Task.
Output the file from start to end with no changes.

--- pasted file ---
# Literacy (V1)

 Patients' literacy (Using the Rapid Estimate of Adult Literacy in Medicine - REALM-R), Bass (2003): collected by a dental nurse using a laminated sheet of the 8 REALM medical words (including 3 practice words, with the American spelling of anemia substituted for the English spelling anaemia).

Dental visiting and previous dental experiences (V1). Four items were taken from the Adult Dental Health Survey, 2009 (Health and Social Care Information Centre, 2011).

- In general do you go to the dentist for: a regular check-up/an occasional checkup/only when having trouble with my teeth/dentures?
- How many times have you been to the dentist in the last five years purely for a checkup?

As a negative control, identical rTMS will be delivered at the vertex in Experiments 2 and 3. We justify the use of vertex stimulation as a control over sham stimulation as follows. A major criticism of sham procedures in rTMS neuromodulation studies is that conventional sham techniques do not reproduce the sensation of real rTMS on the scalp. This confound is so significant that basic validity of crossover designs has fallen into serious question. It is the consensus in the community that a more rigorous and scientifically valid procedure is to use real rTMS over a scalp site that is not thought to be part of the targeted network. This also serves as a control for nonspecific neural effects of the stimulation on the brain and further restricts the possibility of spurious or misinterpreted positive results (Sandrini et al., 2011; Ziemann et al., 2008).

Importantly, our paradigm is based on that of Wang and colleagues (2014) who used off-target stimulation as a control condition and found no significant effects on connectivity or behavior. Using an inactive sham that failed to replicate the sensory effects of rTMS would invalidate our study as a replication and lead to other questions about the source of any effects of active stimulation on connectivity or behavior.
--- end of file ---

# Literacy (V1)

 Patients' literacy (Using the Rapid Estimate of Adult Literacy in Medicine - REALM-R), Bass (2003): collected by a dental nurse using a laminated sheet of the 8 REALM medical words (including 3 practice words, with the American spelling of anemia substituted for the English spelling anaemia).

Dental visiting and previous dental experiences (V1). Four items were taken from the Adult Dental Health Survey, 2009 (Health and Social Care Information Centre, 2011).

- In general do you go to the dentist for: a regular check-up/an occasional checkup/only when having trouble with my teeth/dentures?
- How many times have you been to the dentist in the last five years purely for a checkup?

As a negative control, identical rTMS will be delivered at the vertex in Experiments 2 and 3. We justify the use of vertex stimulation as a control over sham stimulation as follows. A major criticism of sham procedures in rTMS neuromodulation studies is that conventional sham techniques do not reproduce the sensation of real rTMS on the scalp. This confound is so significant that basic validity of crossover designs has fallen into serious question. It is the consensus in the community that a more rigorous and scientifically valid procedure is to use real rTMS over a scalp site that is not thought to be part of the targeted network. This also serves as a control for nonspecific neural effects of the stimulation on the brain and further restricts the possibility of spurious or misinterpreted positive results (Sandrini et al., 2011; Ziemann et al., 2008).

Importantly, our paradigm is based on that of Wang and colleagues (2014) who used off-target stimulation as a control condition and found no significant effects on connectivity or behavior. Using an inactive sham that failed to replicate the sensory effects of rTMS would invalidate our study as a replication and lead to other questions about the source of any effects of active stimulation on connectivity or behavior.